Living in the inner walled city of Nicosia
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Nicosia, (Lefkosia), the capital of Cyprus, one of the oldest cities in our part of the world, today is a sophisticated and cosmopolitan place in the Eastern Mediterranean, rich in history and culture and combines its historic past with the amenities of a modern city.

Nicosia was a city-state known as Ledra or Ledrae in ancient times. Ledra in Hellenic and Roman times was a small, unimportant town, also known as Lefkothea. By the time it received its first Christian bishop, Trifillios, in 348, the town was called Lefkousia or Ledra. The Greek name of Nicosia, "Lefkosia", probably comes from Lefkos, son of Ptolemy I of Egypt, who rebuilt the city in the 3rd century B.C.. Ledra is now the name of the most popular commercial street.

Still known as Lefkosia, the city became the island's capital around the 10th century. It had grown in importance because of threats to the coastal cities Paphos and Salamis, which made many people flee to the centrally located Lefkosia.

The oldest documentation that exists concerning Nicosia within the walls, dates back to 1567, when the Venetians took over the island, and built the fortification with the eleven bastions, that one can still see today. Nicosia though, has a history dating long before that period, and has been the capital of the island since 1192, when a French Royal family, the Lusignans, made it their capital. They built an important number of monuments, such as churches, monasteries, palaces etc. Nicosia had 250 churches and the town was much larger than the one built by the Venetians, who had destroyed a large number of original buildings to construct the fortifications. The tombs of the Lusignan kings are in the former Cathedral of St. Sophia, now a mosque in the northern sector.

Nicosia today, has nothing really left of the French period, except the churches, and the structure of the town after the Venetians. The town planning was a result of a way of living: narrow streets with houses built next to each other. The buildings that stand today basically date from the end of the 18th and 19th centuries, and they have all the characteristics of houses built within fortifications. Their design is also proof that architecture has managed to combine both worlds, the East and the West. Greek, French, Venetian and Turkish details, all mix in a typical Cypriot expression. The basic materials used for the buildings were wood, sandstone, and mud brick. The combination of all these different materials gives us today an example of fine architecture.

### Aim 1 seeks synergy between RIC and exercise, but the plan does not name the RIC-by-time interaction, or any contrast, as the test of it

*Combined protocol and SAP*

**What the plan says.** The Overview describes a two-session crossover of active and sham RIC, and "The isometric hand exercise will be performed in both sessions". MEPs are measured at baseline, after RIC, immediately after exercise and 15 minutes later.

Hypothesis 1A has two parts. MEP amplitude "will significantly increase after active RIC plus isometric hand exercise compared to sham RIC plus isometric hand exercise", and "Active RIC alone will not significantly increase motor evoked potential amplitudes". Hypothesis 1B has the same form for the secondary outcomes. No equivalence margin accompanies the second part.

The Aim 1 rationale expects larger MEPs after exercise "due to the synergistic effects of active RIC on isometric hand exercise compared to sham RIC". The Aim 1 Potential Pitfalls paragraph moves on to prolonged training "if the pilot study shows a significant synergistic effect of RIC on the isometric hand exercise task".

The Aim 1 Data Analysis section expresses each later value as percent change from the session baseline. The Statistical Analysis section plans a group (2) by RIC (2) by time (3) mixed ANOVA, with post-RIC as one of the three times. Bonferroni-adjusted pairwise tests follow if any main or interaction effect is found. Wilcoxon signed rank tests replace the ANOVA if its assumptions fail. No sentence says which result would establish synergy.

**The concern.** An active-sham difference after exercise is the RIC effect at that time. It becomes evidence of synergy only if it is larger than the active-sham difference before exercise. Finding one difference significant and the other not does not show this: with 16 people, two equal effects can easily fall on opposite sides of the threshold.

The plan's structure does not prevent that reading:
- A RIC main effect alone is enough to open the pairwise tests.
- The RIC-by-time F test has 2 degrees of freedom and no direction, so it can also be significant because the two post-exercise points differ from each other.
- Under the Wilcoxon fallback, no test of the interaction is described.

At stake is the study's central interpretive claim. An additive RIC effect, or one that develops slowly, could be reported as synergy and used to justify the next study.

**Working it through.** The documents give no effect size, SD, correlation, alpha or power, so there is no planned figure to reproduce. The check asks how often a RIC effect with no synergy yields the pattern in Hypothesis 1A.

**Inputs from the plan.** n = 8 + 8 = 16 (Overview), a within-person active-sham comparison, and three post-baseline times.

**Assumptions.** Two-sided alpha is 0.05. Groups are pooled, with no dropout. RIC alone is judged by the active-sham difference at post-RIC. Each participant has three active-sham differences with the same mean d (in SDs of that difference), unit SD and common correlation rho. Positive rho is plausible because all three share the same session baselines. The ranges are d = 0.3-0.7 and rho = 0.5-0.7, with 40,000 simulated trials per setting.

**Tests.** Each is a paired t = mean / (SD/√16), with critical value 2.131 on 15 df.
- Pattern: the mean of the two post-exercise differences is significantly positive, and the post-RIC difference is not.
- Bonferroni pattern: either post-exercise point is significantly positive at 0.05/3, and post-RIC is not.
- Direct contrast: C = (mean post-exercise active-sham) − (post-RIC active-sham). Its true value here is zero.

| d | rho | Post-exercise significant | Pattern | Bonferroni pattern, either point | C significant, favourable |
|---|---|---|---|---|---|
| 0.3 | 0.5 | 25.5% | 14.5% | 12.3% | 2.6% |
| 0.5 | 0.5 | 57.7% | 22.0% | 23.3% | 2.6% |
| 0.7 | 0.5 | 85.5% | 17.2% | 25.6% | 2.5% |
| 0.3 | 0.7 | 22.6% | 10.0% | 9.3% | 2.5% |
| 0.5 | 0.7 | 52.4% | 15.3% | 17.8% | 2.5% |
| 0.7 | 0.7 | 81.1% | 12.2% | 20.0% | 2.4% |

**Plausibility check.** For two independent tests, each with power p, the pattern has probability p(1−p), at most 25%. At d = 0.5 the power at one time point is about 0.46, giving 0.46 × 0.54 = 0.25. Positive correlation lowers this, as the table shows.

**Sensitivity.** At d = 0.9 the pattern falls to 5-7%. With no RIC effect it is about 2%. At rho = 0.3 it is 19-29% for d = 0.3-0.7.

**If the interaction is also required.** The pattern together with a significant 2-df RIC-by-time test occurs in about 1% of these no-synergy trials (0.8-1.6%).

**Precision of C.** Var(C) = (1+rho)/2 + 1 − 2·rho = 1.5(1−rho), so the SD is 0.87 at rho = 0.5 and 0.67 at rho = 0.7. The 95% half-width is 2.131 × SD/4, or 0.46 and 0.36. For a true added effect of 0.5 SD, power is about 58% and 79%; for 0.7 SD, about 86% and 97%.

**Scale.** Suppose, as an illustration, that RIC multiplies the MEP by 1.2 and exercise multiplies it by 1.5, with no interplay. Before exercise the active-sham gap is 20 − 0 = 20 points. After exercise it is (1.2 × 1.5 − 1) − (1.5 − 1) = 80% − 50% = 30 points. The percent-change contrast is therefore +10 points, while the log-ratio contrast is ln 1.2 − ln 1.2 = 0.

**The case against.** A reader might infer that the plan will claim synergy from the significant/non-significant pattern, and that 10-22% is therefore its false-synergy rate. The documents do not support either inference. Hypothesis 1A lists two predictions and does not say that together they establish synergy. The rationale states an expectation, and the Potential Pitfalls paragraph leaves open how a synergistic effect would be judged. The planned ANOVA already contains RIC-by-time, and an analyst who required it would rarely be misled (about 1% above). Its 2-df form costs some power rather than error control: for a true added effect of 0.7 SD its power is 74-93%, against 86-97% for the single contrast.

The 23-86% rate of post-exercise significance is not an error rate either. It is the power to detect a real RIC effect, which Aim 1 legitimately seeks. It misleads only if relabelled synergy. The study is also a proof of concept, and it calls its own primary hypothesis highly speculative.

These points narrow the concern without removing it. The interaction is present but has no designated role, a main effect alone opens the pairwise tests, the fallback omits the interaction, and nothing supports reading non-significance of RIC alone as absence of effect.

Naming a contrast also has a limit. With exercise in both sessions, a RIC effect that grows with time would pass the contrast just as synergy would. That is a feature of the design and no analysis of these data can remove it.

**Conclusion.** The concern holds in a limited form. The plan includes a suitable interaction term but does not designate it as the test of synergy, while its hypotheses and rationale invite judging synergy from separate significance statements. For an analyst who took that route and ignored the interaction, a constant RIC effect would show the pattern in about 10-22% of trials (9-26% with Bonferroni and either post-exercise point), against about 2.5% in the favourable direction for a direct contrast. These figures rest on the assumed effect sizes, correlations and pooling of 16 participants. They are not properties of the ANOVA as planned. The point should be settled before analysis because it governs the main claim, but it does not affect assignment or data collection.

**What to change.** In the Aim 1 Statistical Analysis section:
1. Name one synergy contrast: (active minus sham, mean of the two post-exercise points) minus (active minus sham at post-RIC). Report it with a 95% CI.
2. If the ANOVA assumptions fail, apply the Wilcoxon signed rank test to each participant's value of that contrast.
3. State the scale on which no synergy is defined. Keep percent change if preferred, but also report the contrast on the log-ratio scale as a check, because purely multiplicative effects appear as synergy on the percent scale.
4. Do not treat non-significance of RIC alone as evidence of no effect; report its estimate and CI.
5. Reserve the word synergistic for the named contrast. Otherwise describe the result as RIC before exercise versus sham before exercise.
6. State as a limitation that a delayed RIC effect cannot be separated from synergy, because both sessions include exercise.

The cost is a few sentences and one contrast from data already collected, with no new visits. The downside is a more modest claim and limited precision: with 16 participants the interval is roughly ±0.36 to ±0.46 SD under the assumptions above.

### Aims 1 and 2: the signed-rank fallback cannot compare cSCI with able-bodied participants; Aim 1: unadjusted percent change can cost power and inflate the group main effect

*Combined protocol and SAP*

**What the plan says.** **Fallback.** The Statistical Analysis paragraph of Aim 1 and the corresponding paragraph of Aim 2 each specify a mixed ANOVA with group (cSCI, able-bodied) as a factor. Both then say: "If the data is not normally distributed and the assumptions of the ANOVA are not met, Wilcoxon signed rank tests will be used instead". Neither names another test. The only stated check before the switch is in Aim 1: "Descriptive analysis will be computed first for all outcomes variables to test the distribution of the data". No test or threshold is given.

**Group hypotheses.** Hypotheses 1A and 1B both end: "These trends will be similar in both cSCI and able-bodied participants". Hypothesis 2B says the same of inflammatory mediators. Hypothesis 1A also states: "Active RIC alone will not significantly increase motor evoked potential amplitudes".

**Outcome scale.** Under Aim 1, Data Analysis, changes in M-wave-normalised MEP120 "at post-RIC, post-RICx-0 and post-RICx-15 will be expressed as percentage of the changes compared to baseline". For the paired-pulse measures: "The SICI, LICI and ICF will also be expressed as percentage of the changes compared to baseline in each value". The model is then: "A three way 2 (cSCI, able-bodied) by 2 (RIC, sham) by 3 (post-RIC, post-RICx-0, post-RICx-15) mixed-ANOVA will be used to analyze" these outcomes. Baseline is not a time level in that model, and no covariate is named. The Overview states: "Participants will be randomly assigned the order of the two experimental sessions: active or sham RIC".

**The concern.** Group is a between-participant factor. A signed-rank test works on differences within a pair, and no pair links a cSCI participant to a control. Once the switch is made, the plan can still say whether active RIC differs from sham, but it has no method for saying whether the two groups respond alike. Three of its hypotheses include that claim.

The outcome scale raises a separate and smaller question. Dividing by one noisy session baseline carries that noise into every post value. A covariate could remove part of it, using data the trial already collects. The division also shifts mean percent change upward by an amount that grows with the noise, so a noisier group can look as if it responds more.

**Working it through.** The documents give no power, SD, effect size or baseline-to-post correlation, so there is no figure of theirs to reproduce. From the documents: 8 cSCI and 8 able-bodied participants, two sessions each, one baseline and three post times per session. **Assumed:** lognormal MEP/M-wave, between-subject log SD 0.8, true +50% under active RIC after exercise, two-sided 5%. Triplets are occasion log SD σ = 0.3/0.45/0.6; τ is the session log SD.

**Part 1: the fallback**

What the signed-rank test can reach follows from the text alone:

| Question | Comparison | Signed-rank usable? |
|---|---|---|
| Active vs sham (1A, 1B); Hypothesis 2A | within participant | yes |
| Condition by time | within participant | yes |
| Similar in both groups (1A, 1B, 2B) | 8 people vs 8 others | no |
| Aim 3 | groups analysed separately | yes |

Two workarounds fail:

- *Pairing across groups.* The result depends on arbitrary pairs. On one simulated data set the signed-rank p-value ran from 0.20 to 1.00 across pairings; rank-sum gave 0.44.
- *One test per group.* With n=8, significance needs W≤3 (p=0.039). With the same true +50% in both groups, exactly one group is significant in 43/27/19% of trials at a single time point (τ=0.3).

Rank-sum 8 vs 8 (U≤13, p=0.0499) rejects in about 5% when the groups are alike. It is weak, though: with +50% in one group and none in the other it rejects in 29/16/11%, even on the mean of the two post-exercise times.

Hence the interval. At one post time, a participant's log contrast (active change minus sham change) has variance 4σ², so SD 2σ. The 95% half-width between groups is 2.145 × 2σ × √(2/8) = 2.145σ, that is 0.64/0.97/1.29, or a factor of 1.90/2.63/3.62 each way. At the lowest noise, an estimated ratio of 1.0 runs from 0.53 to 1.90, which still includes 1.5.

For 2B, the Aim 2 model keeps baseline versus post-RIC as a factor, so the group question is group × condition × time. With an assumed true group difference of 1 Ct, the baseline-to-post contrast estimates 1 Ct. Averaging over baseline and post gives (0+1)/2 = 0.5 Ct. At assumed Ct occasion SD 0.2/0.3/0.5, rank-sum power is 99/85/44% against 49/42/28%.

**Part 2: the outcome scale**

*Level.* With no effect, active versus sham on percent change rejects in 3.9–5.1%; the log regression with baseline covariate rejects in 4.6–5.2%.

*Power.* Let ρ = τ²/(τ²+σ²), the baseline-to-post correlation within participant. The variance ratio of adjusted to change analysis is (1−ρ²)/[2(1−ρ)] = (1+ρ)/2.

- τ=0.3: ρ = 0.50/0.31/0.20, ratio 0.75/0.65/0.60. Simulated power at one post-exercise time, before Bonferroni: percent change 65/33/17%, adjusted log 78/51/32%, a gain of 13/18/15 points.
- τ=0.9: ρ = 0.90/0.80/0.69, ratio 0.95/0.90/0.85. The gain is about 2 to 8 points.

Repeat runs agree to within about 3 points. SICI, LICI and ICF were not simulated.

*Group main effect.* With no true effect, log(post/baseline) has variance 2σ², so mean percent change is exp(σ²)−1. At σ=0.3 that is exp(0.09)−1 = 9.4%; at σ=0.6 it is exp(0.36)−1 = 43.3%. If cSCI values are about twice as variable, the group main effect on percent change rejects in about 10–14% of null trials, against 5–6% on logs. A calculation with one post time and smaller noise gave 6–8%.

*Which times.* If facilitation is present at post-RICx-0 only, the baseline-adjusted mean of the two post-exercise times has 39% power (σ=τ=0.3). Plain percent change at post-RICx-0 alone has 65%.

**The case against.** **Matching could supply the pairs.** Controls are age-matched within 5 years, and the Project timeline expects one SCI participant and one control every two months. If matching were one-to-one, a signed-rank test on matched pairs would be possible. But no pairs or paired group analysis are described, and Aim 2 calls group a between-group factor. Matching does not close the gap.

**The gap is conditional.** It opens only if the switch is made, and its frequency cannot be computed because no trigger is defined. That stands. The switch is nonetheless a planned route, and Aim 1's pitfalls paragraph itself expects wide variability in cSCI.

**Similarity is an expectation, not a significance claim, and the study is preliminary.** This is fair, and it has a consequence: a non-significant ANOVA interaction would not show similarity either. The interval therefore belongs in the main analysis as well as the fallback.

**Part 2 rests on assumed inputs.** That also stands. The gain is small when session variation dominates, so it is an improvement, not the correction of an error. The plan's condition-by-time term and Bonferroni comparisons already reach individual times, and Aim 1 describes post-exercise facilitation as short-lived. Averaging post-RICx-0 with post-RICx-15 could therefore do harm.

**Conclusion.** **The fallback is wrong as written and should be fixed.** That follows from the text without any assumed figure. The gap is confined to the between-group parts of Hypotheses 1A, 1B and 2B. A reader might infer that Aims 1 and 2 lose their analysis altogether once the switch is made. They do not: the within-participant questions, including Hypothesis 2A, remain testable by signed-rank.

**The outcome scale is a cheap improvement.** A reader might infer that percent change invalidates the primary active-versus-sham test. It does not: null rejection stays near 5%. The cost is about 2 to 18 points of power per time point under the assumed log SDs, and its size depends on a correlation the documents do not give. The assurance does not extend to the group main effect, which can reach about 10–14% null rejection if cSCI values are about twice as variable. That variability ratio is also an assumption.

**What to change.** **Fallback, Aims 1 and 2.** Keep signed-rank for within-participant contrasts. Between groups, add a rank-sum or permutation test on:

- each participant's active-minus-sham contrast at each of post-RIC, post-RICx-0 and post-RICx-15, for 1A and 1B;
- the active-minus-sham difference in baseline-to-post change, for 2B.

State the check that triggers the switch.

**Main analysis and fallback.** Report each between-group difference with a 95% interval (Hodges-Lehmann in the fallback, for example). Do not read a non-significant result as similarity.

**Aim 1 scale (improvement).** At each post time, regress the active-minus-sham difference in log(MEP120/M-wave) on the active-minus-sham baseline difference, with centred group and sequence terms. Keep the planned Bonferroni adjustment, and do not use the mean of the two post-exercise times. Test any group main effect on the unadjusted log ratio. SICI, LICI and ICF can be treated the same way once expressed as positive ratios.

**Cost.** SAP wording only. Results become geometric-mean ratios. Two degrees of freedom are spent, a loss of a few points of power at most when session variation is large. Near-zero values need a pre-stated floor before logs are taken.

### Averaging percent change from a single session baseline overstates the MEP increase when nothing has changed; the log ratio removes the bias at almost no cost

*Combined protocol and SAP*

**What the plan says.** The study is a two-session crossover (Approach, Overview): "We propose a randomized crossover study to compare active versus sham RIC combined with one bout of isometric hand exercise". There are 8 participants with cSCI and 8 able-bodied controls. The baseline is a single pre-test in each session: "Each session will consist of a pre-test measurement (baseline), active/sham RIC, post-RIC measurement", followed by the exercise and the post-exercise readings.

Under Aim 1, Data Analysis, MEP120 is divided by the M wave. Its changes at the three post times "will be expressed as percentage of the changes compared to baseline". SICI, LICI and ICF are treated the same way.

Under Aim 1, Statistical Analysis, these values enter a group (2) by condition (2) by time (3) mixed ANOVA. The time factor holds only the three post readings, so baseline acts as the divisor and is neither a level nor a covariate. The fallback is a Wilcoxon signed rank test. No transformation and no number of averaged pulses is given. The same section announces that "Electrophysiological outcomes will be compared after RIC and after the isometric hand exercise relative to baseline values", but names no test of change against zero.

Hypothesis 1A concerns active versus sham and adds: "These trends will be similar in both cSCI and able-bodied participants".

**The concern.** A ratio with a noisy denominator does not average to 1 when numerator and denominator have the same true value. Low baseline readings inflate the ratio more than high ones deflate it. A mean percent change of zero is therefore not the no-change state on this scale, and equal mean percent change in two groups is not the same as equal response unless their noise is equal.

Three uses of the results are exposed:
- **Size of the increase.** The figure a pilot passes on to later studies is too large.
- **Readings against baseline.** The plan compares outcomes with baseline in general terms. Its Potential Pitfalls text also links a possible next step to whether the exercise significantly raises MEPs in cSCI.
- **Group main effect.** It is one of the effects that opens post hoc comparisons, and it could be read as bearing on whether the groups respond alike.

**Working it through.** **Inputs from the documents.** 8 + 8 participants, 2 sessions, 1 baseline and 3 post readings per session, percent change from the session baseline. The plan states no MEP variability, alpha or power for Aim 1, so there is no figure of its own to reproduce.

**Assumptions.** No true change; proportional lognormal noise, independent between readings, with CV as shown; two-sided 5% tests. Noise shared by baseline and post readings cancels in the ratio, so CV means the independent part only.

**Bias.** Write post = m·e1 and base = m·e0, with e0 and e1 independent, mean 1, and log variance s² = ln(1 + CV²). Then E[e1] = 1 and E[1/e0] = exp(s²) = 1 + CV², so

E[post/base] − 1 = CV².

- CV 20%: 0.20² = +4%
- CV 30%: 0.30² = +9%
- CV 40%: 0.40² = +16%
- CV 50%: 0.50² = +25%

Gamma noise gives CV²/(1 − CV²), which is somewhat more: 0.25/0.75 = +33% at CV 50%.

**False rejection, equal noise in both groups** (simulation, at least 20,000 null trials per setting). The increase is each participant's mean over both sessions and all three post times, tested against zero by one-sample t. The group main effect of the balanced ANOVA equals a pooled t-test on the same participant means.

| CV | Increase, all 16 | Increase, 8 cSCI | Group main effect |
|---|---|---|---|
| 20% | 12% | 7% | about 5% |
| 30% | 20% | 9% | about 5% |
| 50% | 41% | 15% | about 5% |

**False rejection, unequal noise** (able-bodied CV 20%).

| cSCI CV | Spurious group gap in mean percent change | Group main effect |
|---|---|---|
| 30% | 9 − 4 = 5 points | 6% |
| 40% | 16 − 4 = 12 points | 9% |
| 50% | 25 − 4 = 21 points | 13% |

Until 1960, old Nicosia still retained all these characteristics, which gave the city its architectural character. In the next 20 years, Nicosia experienced a series of transformations both in the natural environment, as well as in the social environment, due to the demanding pressure for the development of the city. Nicosia was the scene of extreme violence in the period just prior to Cypriot independence in 1960. Since the Turkish invasion in 1974, part of the city's northern sector has been inside the boundary of a United Nations Buffer Zone.

The sudden change, found the city unprepared and unable to cope with the new needs. As a result of this change, the sudden development caused serious destruction to the historical character of the city. The "green line" divided the walled city, and aggravated the situation, by literally cutting in two the historical center, thus creating a problem to the city itself, and to all those who had to abandon their homes, because of the proximity of the green line. Gradually, the old town, - that once was full of life and commercial activity, was abandoned as people were looking for solutions outside the fortifications.

The old part of the city, the historical center, was withering away, and problems within the walls just increased every day - traffic, lack of green areas, difficult living conditions and other problems. The Government of Cyprus, being aware of the problem the old city faced every day, decided in 1977 to expropriate the area of Laiki Yitonia, a small area not bigger than 1000 square meters. The main aim was to breathe new life to the city within the walls, by creating a nucleus with a very strong folkloric character that would combine, commercial and cultural activities. The basic scope of the government was to give a real example for the revival of the old city and a guidance to the way the old city should be renovated and reconstructed safeguarding in this way, its architectural character and its tradition.
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